Minneapolis public works officials will contract for a 12-inch PVC pipe to be laid to divert water being pumped into the lagoon from an upscale apartment building t 1800 W. Lake St. The city recently sued the building's owner over the discharge of groundwater from the apartment site into a storm sewer entering the lagoon. The city argued that pumping was only temporarily permitted during the building's construction in 2011.
The diversion is an attempt to keep lagoon ice intact, according to Justin Long, an assistant parks superintendent. The Minneapolis Park and Recreation Board announced the diversion project on Wednesday but said the city is handling the contracting. It said the work will be completed by Jan. 16, and remain for about eight weeks.
The diversion project will cost about $45,000, according to the city, and extend for almost one-quarter mile.
Long said the diversion of water will follow a different route to Lake Calhoun this year. Last year, the pipe generally followed the east retaining wall of the lagoon before crossing near Lake Street to the north retaining wall of Calhoun, where it was discharged along the north shoreline. The plan this year is to route the pipe across the lagoon to its west retaining wall and follow that to the lake's north retaining wall. That will keep the pipe in a shadier spot during daily peak temperatures.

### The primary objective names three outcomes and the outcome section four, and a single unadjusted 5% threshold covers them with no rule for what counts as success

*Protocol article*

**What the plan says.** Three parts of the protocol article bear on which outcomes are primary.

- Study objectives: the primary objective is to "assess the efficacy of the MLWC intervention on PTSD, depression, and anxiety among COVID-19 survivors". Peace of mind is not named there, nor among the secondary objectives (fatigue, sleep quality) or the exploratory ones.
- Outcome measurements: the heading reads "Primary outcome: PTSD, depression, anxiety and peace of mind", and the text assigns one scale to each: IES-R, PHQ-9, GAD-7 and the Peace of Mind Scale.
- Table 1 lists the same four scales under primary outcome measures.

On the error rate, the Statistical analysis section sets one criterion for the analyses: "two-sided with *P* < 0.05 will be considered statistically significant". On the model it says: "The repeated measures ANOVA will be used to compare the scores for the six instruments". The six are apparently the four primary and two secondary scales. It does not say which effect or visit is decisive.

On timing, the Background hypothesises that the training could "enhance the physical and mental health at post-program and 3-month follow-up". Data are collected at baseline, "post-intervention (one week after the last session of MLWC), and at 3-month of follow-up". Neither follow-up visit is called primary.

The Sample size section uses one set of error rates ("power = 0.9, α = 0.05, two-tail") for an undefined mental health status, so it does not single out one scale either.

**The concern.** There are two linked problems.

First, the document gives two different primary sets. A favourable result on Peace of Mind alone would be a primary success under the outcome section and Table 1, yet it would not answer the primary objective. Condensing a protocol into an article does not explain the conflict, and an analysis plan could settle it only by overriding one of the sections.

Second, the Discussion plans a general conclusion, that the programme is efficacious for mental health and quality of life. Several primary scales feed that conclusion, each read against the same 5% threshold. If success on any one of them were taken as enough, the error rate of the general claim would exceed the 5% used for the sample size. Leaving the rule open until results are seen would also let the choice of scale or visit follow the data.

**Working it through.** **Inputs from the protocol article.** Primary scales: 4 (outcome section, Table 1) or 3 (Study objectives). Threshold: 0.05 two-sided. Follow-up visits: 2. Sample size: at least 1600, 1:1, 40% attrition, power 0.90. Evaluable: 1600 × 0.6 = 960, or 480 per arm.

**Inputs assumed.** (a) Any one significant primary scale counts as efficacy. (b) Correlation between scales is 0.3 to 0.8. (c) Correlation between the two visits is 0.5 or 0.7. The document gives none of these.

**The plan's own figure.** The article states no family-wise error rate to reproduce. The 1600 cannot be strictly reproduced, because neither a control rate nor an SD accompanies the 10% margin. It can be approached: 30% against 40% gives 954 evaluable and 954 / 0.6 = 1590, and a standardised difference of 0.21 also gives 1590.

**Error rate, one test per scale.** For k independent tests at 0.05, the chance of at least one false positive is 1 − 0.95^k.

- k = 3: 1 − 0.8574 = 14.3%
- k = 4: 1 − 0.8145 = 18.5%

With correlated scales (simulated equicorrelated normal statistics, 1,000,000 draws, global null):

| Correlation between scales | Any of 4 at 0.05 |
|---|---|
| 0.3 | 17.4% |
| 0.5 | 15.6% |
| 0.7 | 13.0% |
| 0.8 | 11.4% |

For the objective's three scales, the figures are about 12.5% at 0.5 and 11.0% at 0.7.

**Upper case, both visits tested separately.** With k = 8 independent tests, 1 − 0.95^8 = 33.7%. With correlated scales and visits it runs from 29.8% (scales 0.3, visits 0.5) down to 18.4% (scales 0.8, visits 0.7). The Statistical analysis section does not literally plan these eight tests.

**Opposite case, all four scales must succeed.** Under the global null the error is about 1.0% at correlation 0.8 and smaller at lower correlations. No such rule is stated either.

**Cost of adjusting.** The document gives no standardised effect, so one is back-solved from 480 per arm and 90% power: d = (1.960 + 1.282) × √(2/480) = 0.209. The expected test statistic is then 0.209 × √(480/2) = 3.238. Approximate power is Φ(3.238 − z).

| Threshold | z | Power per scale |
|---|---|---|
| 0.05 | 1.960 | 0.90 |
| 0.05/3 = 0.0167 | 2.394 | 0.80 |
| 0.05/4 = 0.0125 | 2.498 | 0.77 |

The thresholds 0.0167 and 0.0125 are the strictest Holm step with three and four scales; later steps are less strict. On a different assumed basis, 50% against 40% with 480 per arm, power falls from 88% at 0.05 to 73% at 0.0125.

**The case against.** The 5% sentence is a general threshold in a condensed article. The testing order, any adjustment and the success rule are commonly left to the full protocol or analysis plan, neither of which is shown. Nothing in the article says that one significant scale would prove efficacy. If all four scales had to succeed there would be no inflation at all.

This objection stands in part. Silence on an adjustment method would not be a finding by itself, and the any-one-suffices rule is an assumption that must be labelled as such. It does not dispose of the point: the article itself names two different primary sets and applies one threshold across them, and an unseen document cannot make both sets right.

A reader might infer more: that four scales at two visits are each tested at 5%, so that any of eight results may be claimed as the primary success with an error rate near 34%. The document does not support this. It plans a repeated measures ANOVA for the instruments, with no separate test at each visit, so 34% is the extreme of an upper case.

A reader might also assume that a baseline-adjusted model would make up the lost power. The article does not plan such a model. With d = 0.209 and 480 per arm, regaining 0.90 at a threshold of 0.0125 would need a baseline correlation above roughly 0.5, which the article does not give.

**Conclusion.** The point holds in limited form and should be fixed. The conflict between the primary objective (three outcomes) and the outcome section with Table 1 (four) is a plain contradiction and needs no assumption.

Last year, the pipe laid on the ice and the 55-degree temperature of the water it carried melted the pipe into the ice. This year, the pipe will be raised a few inches atop spacers to prevent that, Long said.
The main issue with warm water entering the lagoon is that softer ice endangers skaters and skiers, according to the city's lawsuit. It sued to end the discharge and to recover costs of dealing with the issue, including installing the winter piping.
Long said that park officials conferred with representatives of the City of Lake Loppet ski festival about how to include a ramp over the pipe for skiers for event races that use the lagoon and adjoining lakes.
(Photo above: Chace Russell won a heat during ice-biking races held on the lagoon during the City of Lakes Loppet weekend.)
Three days after sustaining what was described as a major heart attack, ex-mayor R.T. Rybak left Abbott Northwestern Hospital on Tuesday to recuperate.
Former aide Andy Holmaas released a statement Tuesday afternoon that said that Rybak will recuperate for "the next couple of weeks" after his release. He will then begin working at his new job as executive director of Generation Next, an fledging organization focused on closing the achievement gap in Minneapolis and St. Paul schools.
Holmaas said that doctors have performed two angioplasties and inserted six stents since Rybak entered the hospital after experiencing shortness of breath and chest pains while cross-country skiing at Theodore Wirth Park in Golden Valley.